n.w.t

A grizzly-polar bear or grolar bear has been spotted in NWT. It seems this rare hybrid bear is becoming more common. The last one was shot in 2010, and another was found in 2006.

Robert Kuptana, who lives in the Arctic hamlet said grizzly bears, which are a species not natural to the area, are increasing in numbers near Ulukhaktok.

He said ever since the caribou have been travelling a different route along the mainland, the grizzlies have been following the herds and mating with polar bears.

(Picture: This stuffed grizzly-polar bear hybrid was found near Sachs Harbour, N.W.T in 2006)

Route taken by the Mounties on the March West, 1874

Under the direction of the newly appointed first Commissioner of the North-West Mounted Police, George Arthur French, a force of 275 officers and men began their famous ‘March West’ on July 8, 1874 and arrived in present-day southern Alberta, in October 1874. These first representatives of Canadian Law and order in the West, assembled at Fort Dufferin, Manitoba. They faced a particularly difficult situation given the climate of antagonism between the Métis, and the new settlers. Hoping to avoid the legacy of violence and bloodshed of the Indian Wars that had occurred south of the border, this new police force set out to establish a reputation for fair and responsible treatment.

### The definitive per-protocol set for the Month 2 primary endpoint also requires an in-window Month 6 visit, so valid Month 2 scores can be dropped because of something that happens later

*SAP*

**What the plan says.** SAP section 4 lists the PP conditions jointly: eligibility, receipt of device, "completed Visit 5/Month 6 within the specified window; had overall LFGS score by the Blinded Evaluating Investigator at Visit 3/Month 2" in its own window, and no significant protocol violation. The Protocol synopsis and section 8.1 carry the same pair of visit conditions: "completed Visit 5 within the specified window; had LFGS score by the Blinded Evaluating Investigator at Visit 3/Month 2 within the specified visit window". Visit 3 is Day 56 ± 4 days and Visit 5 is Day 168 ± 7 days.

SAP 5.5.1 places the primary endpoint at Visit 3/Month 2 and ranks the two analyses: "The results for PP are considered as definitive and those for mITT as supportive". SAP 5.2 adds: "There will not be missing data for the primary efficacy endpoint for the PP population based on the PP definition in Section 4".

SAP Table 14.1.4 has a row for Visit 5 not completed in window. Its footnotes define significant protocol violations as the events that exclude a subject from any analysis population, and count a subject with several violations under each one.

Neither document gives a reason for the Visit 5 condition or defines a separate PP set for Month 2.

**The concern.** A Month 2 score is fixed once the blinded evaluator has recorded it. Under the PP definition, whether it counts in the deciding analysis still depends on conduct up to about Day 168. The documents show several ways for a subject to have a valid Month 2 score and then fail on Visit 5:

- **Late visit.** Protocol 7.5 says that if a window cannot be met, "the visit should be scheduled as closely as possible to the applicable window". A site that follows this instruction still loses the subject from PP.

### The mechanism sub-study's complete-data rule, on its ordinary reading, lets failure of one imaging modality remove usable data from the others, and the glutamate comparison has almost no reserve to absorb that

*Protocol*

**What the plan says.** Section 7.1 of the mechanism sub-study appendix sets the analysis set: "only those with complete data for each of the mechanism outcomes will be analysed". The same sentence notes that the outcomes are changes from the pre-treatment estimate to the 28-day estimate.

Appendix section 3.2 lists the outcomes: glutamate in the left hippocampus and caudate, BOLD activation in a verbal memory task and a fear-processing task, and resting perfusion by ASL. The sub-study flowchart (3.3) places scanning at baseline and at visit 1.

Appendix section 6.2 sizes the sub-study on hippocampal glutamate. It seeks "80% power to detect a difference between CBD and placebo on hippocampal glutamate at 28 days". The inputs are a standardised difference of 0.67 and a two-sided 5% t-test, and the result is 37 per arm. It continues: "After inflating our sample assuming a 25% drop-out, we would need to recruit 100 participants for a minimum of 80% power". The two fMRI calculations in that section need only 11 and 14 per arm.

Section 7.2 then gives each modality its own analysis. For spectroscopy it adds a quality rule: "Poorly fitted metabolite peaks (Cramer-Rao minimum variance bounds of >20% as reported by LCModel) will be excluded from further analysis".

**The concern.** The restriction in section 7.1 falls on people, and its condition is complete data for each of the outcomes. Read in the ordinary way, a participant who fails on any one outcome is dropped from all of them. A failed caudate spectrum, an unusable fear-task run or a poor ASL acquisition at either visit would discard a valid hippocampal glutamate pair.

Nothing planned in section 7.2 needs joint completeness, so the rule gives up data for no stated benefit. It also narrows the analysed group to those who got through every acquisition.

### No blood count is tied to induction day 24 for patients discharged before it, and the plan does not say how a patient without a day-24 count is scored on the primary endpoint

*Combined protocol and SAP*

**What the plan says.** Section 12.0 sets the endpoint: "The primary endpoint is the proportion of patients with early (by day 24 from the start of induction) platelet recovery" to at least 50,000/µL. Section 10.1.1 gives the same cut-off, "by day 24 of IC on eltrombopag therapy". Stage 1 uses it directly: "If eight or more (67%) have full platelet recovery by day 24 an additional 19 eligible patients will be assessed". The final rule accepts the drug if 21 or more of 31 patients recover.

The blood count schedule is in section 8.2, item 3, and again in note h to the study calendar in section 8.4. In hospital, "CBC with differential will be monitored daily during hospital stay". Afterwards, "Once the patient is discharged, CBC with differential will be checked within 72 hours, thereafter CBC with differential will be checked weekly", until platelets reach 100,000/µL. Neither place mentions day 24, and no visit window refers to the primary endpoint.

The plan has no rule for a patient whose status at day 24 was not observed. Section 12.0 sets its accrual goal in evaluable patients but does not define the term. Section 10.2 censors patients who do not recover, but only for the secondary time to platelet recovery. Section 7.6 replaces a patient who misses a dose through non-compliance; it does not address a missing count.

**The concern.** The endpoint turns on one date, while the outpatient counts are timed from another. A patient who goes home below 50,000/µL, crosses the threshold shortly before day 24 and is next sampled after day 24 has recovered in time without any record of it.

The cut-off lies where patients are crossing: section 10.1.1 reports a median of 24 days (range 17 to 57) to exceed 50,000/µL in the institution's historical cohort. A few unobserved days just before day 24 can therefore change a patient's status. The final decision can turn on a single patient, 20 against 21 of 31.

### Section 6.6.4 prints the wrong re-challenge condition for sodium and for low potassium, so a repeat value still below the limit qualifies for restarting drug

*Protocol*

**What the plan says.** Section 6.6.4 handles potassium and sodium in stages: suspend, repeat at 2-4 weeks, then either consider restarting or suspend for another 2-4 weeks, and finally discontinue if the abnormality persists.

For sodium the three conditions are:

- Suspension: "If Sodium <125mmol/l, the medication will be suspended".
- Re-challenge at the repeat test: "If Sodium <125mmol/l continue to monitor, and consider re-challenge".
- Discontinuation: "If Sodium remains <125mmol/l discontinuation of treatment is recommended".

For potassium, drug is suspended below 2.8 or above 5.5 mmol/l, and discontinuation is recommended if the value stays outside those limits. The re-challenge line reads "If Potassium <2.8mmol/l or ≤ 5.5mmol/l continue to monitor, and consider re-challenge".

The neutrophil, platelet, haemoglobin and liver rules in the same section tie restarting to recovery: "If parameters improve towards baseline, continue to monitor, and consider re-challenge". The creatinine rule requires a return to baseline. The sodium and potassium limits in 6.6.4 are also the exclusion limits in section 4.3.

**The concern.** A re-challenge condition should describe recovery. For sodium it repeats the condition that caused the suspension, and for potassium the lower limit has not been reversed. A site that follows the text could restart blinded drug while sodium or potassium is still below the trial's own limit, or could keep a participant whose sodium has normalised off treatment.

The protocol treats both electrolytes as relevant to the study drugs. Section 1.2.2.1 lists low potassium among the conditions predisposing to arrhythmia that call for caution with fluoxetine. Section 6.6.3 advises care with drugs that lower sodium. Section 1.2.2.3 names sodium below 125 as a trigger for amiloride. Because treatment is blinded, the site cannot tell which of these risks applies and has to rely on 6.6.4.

They soon established friendly relations with the First Nations, contained the whisky trade and enforced prohibition. They also supervised treaties between First Nations and the federal government.

cbc.ca
Sheila Karkagie on death threat: ‘I was scared, I was hurt’ - North - CBC News

“I was scared and I was hurt,” says Sheila Karkagie of Tulita, N.W.T. On Jan.16, Karkagie says she answered the phone, only to find a strange voice at the end of the line with a nasty message: “If you don’t keep your mouth shut somebody is gonna kill you.”Sheila Karkagie receives death threat Karkagie has been a vocal opponent of hydraulic fracturing in the Sahtu region. The call came after Karkagie spoke publicly about what she alleges is a conflict of interest. She told the CBC that several past directors of the Tulita Land and Financial board are in a conflict of interest, by taking contracts with some oil and gas companies, after having recommended that a fracking project near the community go ahead. Karkagie says she doesn’t know who made the threat, but she knows she’s doing the right thing.

George Lush returns from checking his traps. Tha-Anne River (vicinity), N.W.T. [Nunavut], 1949-1950. Credit: Richard Harrington / Library and Archives Canada / PA-140627. Harrington writes of Lush (one of the last white trappers in the North) in his book, The Face of the Arctic, 1952, p. 206.